Increased DHT activity at your hair follicles is partly responsible for this hair loss, in addition to other factors, including genetic ones. High levels of DHT can shrink your hair follicles and shorten the hair growth cycle, resulting in hair loss.
Polycystic ovarian syndrome (PCOS) is a hormonal imbalance that affects people AFAB. It happens when their ovaries create excess androgens, including testosterone, which leads to increased DHT levels. This causes a variety of symptoms, including irregular periods, excessive hair growth (hirsutism) and acne.
Certain conditions are associated with low levels of DHT, including:
Lower-than-normal DHT levels mainly affect people AMAB. Some scientists think low DHT levels in children AFAB may delay the start of puberty.
5-alpha reductase is an enzyme that helps convert testosterone to DHT. A genetic mutation (change) that affects the production of the enzyme can cause low or no levels of DHT. This is called 5-alpha reductase deficiency. People inherit this condition in an autosomal recessive pattern.
5-alpha reductase deficiency affects the sexual development of genetically male (XY chromosomes) fetuses. Males born with the deficiency typically have:
In cases of severe 5-alpha reductase deficiency, genetically male babies with XY chromosomes have external genitalia that appear female. Low DHT doesn’t affect the development of the testicles (they can still produce sperm) and internal sexual organs and structures. This is different from androgen insensitivity syndrome. People with this condition have normal testes with normal to high testosterone levels — they just lack androgen receptors. This causes them to not have secondary sexual characteristics and to have infertility.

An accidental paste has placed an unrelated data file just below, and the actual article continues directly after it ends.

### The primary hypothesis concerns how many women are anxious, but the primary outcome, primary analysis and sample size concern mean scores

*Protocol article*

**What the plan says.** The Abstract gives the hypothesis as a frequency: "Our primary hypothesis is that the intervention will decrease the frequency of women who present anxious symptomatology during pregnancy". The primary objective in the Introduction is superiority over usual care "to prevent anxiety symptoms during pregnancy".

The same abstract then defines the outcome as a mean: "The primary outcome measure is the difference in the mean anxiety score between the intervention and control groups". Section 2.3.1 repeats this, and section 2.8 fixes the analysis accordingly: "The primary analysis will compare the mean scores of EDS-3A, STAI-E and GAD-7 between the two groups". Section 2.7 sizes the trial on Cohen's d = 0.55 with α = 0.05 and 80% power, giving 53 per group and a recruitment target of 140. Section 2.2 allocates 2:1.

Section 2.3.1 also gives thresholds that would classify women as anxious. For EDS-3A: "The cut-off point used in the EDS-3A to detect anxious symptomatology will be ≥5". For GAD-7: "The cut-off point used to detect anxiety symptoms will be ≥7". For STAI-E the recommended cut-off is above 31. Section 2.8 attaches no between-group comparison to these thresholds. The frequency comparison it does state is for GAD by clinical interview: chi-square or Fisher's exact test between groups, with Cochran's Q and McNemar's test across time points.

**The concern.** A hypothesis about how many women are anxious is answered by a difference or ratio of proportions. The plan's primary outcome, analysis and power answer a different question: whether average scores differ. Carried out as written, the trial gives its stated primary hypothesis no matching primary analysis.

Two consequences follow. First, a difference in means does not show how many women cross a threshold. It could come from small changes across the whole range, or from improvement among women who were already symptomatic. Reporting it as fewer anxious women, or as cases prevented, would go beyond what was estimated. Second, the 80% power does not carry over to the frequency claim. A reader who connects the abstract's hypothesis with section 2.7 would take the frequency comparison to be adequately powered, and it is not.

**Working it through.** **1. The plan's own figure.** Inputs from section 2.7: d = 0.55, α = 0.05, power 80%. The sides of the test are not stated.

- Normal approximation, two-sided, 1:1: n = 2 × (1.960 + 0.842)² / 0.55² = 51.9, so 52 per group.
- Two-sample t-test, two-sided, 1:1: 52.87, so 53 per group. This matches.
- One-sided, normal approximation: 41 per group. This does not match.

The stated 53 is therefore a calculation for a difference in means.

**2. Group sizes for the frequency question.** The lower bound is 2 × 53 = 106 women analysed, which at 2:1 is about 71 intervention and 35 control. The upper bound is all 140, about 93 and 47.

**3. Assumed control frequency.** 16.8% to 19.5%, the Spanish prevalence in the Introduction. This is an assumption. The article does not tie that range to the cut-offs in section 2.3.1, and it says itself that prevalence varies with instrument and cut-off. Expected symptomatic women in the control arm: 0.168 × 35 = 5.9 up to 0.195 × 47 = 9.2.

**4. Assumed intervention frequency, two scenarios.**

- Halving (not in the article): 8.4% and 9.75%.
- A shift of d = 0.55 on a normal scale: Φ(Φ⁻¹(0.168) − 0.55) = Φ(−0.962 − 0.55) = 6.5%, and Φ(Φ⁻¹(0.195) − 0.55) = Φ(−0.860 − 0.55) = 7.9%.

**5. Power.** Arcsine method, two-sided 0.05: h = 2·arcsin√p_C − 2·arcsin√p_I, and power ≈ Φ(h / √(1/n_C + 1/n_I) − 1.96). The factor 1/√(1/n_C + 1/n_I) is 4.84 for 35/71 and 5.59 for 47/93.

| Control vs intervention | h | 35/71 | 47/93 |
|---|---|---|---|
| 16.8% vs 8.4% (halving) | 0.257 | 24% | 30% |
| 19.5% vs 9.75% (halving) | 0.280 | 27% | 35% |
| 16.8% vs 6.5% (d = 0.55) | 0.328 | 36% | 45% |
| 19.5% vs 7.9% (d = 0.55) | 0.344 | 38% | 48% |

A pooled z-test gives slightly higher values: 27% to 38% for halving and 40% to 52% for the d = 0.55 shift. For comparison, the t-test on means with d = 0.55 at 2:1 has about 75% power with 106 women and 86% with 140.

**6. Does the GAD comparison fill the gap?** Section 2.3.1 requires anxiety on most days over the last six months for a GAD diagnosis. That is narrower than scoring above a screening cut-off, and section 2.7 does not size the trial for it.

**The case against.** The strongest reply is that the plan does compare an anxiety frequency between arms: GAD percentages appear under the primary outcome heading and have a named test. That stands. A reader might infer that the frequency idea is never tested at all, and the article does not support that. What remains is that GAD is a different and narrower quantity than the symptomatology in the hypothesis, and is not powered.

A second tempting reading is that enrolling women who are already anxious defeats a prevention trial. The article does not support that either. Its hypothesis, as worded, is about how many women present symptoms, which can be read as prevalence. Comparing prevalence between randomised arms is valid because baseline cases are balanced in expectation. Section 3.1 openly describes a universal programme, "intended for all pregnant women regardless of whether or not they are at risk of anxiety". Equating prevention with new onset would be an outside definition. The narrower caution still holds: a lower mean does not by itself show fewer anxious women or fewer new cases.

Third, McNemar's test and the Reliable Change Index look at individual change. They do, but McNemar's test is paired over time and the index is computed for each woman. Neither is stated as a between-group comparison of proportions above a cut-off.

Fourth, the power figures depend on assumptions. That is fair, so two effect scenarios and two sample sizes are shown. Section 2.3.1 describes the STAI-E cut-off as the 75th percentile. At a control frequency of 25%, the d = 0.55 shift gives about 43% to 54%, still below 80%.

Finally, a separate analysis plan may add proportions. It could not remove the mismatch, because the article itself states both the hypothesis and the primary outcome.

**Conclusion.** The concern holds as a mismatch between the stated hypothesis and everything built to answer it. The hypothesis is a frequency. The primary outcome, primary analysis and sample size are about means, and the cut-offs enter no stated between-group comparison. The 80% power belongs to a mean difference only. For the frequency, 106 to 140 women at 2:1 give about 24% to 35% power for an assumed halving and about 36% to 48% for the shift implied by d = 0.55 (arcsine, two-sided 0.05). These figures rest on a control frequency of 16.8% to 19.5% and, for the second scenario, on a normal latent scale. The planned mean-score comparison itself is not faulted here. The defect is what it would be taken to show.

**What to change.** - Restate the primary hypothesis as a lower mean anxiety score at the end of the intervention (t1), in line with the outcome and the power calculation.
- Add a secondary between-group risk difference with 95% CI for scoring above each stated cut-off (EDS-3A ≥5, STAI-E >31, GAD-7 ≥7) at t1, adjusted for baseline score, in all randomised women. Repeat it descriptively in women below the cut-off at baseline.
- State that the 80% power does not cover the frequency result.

During puberty, children who are genetically male with 5-alpha reductase deficiency experience a lack of facial hair growth. Because their body still makes testosterone, they still experience voice deepening, muscle mass increase and penis enlargement.
As your body converts testosterone to DHT, if you have low levels of testosterone, you’ll have lower-than-normal levels of DHT as well. Another name for low testosterone is male hypogonadism.
There are two main types of male hypogonadism: classical (congenital or acquired) and late-onset. Male hypogonadism can cause different issues depending on your age.
If you think you or your child may have a condition related to low DHT or excess DHT, talk to your healthcare provider. They can order some tests or refer you to a specialist, such as an endocrinologist.
A note from Cleveland Clinic
Dihydrotestosterone (DHT) is an essential part of sexual development for people assigned male at birth. But if levels are too high or low, they can cause certain issues like underdeveloped external genitalia, prostate enlargement and hair loss. If you’re concerned about your DHT levels, talk with your healthcare provider. They can order tests and recommend treatments that may help.
Last reviewed by a Cleveland Clinic medical professional on 12/20/2022.